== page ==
Long time, no see! I know it has been a while since I’ve blogged…I’m still working on the whole work-life-blog balance thing. Anyways, let’s jump right into the post…
The other day I got to thinking about the references that got me through grad school. Of course, my number one resource was my support system–the friends, mentors, and fellow students that had my back throughout my academic journey. If I could bottle up and sell the support that I received from these amazing people I’d probably be a millionaire, but I can’t. So here’s the next best thing!
This post is Part 1 in a multiple part series.
The Best References for Anthropology Students
Part 1: Books
1. Writing in Anthropology: A Brief Guide by Shan-Estelle Brown
This book helped me (and several other students in my master’s program) get over writer’s block during my thesis journey. It is full of helpful diagrams, explanations, and examples for writing all sorts of anthropology papers. The chapter titled The Critical Research Paper was especially helpful for me when writing the methods and results sections of my thesis.
This book doesn’t assume that the reader already knows everything about anthropology as a discipline, making it a great reference for new anthropology students and undergraduates. However, even as an experienced graduate student, I could appreciate the no-nonsense way this book breaks down the anthropological writing process.
2. Anthropology in Practice: Building a Career Outside the Academy by Riall W. Nolan
If you’ve studied anthropology (especially applied anthropology) for a couple years or more, chances are you’ve heard of Riall W. Nolan. Many of his books focus on applying anthropological knowledge and practice to “real-world” projects and careers.
I used this book when I was writing my application for graduate school, as well as for a class during my first semester. This book has great tips on self-definition and self-motivation, both for students and those entering the workforce. It is very useful for articulating what anthropologists can do outside of academia and how they can do it.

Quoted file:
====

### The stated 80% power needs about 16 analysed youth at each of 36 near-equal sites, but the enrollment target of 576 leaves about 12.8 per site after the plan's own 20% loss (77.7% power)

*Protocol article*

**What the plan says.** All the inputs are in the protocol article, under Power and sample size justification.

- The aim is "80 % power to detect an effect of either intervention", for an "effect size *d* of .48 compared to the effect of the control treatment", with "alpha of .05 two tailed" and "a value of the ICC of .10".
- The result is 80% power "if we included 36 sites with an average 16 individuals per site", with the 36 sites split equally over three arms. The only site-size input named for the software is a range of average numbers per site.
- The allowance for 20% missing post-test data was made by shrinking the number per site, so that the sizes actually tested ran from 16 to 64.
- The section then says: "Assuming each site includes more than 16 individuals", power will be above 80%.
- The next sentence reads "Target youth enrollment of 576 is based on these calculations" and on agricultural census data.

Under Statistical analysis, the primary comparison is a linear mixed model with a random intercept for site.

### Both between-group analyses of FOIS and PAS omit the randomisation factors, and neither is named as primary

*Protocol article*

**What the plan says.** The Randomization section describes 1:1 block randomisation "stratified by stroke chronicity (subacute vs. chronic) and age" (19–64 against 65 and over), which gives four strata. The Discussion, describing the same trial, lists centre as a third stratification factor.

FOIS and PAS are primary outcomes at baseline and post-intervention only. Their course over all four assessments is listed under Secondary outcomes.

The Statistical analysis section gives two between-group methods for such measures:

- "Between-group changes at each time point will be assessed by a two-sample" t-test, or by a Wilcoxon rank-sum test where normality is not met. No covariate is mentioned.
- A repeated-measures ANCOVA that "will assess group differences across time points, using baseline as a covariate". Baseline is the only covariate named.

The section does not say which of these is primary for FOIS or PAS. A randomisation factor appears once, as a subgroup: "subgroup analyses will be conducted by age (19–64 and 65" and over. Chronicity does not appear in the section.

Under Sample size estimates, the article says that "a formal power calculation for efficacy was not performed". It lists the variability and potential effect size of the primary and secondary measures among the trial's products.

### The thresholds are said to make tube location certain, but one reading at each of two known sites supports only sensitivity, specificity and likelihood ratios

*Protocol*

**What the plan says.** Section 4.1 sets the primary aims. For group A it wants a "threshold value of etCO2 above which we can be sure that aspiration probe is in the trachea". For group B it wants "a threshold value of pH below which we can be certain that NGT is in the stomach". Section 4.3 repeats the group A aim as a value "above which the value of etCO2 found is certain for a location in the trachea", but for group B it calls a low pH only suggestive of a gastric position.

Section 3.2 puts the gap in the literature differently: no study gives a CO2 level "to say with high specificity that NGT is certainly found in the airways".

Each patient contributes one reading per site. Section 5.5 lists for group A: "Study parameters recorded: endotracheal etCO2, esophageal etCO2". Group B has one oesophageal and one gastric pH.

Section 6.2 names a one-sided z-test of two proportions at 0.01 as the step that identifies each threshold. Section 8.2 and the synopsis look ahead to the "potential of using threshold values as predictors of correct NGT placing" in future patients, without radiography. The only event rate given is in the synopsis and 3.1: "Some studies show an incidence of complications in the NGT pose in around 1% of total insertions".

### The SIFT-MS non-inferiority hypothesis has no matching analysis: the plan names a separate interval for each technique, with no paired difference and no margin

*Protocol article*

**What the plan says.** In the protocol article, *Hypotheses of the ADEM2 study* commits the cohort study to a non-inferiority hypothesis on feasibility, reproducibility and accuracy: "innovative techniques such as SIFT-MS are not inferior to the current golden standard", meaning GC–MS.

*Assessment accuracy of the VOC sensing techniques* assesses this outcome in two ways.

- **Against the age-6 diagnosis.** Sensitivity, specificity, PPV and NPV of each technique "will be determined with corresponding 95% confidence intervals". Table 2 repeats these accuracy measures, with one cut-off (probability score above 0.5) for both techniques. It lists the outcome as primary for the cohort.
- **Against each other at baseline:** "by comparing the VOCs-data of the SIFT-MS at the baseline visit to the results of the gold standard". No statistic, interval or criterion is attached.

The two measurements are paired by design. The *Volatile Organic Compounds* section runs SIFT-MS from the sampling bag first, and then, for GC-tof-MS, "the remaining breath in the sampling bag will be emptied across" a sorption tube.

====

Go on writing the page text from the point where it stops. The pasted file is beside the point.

I also love this quote from the first page of the Preface, which basically sums up my attraction to anthropology:
“Anthropology’s message is both simple and compelling: there are other minds in the world and they think as well as ours; but they often think very differently.” — Nolan
3. Exploring Everyday Life: Strategies for Ethnography and Cultural Analysis by Billy Ehn, Orvar Löfgren and Richard Wilk
This was a textbook for my undergraduate senior methods class, but I kept it and referenced it long after completing my bachelor’s degree.
My favorite chapter in this book is chapter 2, The Importance of Small Things. Sometimes when you are working on an exciting ethnography project, you can get lost in a sea of data and insights. This chapter helps you get your thoughts and methods organized by breaking down the ethnography process into five simple steps.
4. Using Anthropology in the World: A Guide to Becoming an Anthropologist Practitioner by Riall W. Nolan
Rounding out this short list is another book by Riall W. Nolan. I recently used this book after graduate school, when I was preparing for a job interview (I got the job by the way!).
Specifically, I used this book to guide me in conducting a SWOT (strengths, weaknesses, opportunities, and threats) analysis with an anthropological point of view. This book helped me express how the skills and perspective I learned as an anthropology student could be applied to my current job.
I also love the narratives written by actual practicing anthropologists that are sprinkled throughout this book. The stories from these anthropologists show that there are many ways to approach your career if you have an anthropological background, and what is important is finding a way that works for you.
Although some of these books you may want to purchase and keep for your personal reference, don’t forget to check your university or local library for a copy as well!